Alternative healing strategies are therefore of great interest. Moreover, with polymers and composites being increasingly used in structural applications space, automobile, defence, and construction industries, several techniques have been developed and adopted by industries for repairing visible or detectable damages on the polymeric structures.

However, these conventional repair methods are not effective, for example, for healing invisible microcracks within the structure during its service life. In response, the concept of “self-healing” polymeric materials was proposed in the 1980s (Jud, Kausch, & Williams, 1981) as a means of healing invisible microcracks for extending the working life and safety of the polymeric components. The publications in the topic by Dry and Sottos (Dry & Sottos, 1993) in 1993 and then White et al. (2001) further inspired world interests in these materials (Kringos et al., 2011). Examples of such interests were demonstrated through US Air force (Carlson & Goretta, 2006) and European Space Agency (Semprimosching, 2006) investments in self-healing polymers.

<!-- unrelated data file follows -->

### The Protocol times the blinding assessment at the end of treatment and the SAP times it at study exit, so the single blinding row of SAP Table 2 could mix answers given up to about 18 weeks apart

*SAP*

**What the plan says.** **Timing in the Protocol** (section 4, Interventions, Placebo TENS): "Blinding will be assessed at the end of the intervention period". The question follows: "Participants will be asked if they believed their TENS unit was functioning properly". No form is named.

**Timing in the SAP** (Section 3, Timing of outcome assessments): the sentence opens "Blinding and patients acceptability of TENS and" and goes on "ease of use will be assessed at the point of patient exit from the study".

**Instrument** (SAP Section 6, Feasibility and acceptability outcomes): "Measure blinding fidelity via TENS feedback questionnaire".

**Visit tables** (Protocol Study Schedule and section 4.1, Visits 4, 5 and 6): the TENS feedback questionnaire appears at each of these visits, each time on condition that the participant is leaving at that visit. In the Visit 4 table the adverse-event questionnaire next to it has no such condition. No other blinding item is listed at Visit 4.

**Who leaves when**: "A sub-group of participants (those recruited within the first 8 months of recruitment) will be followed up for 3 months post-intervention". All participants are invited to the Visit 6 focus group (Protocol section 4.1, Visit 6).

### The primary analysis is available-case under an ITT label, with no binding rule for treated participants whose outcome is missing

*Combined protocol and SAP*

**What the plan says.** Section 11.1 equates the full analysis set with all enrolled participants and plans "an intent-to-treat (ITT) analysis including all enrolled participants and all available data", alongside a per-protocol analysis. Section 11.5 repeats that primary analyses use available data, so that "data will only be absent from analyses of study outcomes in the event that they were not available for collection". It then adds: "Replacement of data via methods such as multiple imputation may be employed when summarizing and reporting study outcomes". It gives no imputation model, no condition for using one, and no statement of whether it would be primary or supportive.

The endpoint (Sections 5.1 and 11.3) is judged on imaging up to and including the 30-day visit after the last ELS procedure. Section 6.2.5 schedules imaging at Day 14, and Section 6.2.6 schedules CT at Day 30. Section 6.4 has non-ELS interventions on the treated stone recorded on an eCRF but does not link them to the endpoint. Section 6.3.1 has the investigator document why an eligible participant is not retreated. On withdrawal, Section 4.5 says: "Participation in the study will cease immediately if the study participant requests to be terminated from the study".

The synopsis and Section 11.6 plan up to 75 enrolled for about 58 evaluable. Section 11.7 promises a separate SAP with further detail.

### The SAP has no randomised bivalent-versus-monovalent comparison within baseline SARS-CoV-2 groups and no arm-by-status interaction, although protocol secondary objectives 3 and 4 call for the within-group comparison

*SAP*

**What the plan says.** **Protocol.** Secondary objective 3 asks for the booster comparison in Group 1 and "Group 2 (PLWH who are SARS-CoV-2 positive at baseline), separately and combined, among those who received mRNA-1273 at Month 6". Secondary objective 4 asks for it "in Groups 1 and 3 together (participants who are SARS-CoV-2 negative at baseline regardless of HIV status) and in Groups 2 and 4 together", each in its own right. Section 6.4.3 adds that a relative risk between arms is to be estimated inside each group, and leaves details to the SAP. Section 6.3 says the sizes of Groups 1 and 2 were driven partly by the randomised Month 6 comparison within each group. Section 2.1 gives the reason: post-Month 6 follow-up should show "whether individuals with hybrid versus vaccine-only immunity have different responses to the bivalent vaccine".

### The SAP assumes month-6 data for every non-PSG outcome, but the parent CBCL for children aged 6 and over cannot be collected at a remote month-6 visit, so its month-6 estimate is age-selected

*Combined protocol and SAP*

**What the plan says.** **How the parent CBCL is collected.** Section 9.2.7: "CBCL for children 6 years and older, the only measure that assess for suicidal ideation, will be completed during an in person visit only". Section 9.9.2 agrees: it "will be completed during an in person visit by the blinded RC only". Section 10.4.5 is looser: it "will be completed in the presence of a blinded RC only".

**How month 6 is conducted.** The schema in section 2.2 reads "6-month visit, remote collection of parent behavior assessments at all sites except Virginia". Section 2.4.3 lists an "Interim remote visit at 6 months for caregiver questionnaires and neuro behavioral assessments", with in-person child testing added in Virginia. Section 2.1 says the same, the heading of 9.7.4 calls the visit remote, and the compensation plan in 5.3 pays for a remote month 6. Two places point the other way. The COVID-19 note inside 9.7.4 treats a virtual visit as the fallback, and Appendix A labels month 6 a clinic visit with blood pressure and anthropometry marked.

Conceptually, self-healing materials have the built-in capability to substantially recover their mechanical properties after damage. Such recovery can occur autonomously and/or be activated after an application of a specific stimulus (e.g., heat, radiation, pressure, etc.). As such, these materials are expected to contribute greatly to the safety and durability of polymeric components without the high costs of active monitoring or external repair. Throughout the development of this new range of smart materials, the mimicking of biological systems has been used as a source of inspiration (since most materials in nature are themselves self-healing composite materials) (Varghese, Lele, & Mashelkar, 2006).

Key Terms in this Chapter

Thermosetting: A type of petrochemical materials (also called thermoset) which cure irreversibly under heat.

Biomimetic: The faculty to imitate the nature in the light to fix complex problems.

Space Conditions: All environmental conditions characterizing space, including vacuum, radiation, temperature fluctuations, and debris.

Self-Healing Materials: A class of materials having the ability to repair damage over time, based on intrinsic property or by incorporating appropriate materials.

Autonomic: Reaction that is happening without external stimuli.

Microencapsulation: A process that organises liquid materials inside microspheres or microcapsules.

Carbon Nanotube: Allotrope of carbon with cylindrical shape nanostructures.

Delaminations: A mode of failure of composite materials occurring mainly in laminated materials.

Space Debris: All manmade space waste in orbit including old satellite debris, fragments from disintegration, erosion and collisions.